The Federalists, led by Alexander Hamilton, believed in supremacy of national government, broad and loose interpretation of the Constitution, and commercial and industrial development. They were pro-British. They favored national bank and protective tariffs. Therefore, they gained support mainly from American financiers, manufacturers, merchants, and established political leaders mainly outside the South. On the contrary, the Republicans, led by Thomas Jefferson and Thomas Madison, were suspicious of national government. They believed in strong state governments led by the “common man” and strict interpretation of the Constitution. They were pro-French, and opposed to the national bank and protective tariffs. Since they put emphasis on agriculture, they gained support from wealthy southern planters and ordinary farmers throughout the country.
The political divisions between the Federalists and the Republicans first surfaced when Hamilton proposed his financial plan. It is no doubt that George Washington fortified the new government, but at that time, the United States suffered from severe fiscal problem. The government was in huge debt to foreign power and individual bond and securities holders. Aiming to establish financial stability in the short run and to establish the United States as a “major commer...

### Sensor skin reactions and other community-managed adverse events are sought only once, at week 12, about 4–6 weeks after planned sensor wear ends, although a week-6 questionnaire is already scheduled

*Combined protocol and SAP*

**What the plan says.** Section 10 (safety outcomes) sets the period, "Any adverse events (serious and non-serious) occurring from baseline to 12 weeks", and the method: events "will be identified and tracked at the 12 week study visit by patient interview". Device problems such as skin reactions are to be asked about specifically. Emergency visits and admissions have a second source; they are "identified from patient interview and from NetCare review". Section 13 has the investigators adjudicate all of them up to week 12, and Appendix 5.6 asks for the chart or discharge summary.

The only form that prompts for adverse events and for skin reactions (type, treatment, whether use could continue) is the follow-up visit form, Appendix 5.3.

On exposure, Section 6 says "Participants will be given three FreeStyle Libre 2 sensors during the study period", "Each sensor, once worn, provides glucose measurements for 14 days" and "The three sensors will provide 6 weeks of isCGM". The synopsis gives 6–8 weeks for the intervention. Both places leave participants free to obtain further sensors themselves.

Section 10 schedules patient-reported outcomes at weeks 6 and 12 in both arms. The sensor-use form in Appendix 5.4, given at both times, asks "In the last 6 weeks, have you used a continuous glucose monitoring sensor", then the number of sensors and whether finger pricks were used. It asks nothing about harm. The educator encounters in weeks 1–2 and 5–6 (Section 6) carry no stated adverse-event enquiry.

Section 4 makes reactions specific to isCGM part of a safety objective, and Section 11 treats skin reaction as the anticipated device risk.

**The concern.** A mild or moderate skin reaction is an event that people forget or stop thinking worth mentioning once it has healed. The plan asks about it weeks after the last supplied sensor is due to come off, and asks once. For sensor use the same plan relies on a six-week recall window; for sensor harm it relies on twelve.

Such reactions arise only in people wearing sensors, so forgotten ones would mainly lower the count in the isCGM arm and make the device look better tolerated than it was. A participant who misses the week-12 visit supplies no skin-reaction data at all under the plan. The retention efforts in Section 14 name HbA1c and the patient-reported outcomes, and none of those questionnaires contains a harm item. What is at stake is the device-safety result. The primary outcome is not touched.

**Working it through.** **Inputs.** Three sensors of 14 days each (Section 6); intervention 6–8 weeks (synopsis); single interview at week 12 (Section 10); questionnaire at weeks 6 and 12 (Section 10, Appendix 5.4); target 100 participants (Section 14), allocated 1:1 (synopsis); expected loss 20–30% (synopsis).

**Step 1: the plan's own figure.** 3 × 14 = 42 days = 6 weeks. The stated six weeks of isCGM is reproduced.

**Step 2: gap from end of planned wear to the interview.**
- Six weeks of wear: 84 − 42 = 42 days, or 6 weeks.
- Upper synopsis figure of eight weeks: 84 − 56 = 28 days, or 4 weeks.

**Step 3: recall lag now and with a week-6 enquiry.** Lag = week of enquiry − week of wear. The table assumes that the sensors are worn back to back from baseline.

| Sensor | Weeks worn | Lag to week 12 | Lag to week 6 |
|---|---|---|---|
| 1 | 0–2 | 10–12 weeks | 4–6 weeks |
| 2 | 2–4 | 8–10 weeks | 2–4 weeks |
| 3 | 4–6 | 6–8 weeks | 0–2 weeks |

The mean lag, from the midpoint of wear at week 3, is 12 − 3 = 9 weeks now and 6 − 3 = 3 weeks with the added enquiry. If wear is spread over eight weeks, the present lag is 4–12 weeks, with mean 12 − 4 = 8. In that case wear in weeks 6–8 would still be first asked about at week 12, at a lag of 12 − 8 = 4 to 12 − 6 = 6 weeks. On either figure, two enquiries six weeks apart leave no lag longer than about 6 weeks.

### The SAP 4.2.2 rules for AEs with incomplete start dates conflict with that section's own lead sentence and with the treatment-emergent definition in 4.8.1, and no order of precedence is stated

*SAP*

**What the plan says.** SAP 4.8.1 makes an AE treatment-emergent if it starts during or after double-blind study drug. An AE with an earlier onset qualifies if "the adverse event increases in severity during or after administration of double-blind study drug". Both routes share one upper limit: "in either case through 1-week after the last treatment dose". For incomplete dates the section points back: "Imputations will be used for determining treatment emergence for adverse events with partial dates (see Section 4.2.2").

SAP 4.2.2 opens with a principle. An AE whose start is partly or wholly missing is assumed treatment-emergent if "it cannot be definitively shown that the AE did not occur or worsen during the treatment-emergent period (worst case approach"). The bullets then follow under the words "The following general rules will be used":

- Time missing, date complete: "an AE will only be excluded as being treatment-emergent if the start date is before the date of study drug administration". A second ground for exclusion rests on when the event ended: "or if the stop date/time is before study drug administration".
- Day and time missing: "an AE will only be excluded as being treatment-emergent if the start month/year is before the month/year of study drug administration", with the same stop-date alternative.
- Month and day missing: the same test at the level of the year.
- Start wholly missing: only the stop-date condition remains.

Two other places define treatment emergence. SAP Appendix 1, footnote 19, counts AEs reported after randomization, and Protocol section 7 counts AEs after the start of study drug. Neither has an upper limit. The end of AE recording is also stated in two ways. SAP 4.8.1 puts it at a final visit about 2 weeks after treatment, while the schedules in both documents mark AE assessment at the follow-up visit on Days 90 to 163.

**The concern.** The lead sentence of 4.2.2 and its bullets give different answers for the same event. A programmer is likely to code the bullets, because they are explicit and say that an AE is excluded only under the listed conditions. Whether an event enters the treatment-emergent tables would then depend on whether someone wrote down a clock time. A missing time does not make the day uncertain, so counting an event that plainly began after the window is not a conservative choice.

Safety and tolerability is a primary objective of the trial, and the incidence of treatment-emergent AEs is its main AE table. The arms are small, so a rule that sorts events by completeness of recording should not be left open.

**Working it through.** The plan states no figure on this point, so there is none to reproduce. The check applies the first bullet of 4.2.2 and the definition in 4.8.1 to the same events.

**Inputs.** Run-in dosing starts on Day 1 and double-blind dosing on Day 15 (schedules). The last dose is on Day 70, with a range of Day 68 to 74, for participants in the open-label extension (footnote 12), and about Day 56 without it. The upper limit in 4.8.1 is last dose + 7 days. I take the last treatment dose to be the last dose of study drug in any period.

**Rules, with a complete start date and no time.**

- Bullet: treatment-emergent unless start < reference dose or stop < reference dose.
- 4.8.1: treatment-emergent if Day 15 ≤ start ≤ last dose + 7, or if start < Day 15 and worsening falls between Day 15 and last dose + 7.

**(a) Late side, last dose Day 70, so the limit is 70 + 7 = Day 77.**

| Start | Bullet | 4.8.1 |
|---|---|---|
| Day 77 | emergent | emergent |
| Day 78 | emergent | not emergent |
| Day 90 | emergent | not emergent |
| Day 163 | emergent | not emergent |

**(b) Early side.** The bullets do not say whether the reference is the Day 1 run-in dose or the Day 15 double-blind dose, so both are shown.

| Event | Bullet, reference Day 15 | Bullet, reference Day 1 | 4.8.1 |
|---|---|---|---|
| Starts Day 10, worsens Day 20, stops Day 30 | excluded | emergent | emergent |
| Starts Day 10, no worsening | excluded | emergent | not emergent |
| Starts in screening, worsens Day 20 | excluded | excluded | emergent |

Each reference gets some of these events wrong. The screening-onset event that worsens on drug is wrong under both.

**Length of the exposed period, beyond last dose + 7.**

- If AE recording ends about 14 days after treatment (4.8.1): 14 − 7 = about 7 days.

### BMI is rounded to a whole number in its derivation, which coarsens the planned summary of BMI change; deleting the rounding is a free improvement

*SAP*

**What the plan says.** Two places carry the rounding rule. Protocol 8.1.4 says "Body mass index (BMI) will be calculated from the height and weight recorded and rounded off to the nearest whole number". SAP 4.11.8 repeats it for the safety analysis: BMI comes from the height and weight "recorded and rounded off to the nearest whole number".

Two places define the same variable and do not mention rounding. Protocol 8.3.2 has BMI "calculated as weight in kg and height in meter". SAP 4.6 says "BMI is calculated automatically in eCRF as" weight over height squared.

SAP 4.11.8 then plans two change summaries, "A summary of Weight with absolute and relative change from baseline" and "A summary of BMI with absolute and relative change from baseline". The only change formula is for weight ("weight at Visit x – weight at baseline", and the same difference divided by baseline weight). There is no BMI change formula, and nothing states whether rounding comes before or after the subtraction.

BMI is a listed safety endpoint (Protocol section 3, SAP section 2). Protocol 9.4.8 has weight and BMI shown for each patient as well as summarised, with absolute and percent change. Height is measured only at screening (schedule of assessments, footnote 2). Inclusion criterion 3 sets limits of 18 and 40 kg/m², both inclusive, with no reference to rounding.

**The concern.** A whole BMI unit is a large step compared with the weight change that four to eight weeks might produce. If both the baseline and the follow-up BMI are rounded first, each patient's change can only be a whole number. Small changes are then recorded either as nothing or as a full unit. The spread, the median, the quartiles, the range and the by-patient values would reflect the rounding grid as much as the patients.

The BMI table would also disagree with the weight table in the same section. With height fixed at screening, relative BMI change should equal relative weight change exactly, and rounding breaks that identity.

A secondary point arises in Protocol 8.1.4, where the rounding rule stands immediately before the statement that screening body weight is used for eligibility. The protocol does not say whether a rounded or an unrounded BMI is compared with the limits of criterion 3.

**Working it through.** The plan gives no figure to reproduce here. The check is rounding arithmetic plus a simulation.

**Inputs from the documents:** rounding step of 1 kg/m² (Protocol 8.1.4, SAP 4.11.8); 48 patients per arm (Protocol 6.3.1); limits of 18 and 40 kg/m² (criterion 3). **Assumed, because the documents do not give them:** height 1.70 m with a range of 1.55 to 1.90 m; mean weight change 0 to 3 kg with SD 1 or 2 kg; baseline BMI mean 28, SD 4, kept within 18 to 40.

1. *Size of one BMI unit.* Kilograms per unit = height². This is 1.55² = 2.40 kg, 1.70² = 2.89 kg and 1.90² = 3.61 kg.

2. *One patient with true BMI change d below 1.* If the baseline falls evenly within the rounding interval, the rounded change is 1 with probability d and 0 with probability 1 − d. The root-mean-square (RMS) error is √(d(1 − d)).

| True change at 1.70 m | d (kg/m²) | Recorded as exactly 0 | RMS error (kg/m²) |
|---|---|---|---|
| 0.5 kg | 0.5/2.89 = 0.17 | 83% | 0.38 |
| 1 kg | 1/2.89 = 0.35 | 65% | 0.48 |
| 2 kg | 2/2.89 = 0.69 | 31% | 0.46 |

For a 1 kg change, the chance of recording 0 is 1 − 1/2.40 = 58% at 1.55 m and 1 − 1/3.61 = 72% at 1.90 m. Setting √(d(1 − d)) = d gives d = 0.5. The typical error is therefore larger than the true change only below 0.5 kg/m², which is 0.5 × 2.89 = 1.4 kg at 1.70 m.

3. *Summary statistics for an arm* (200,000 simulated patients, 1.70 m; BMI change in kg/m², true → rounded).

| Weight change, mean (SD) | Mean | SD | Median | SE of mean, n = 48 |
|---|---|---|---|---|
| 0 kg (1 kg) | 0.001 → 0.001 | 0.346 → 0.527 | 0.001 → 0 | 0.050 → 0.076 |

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...iate with the British, hoping the issue could be settled peacefully. According to the Jay’s Treaty in 1794, the British agreed to abandon outposts on the western frontier, and in return, the US guaranteed favored treatment to British imported goods. In the eyes of the Federalists, the treaty was almost perfect, since they could avoid another war, and expand westward, in addition to stop the British harassment. However, from the perspective of the Republicans, Jay’s Treaty was ridiculous, they believed that not only did the British benefit more from the agreement, but it also posed threat to their friendship with the French. Supporters of the French Revolution and critics of the Washington administration in 1793 and 1794 formed nearly fifty Democratic-Republican societies, which provided opportunities for ordinary citizens to be constantly involved in public affairs.
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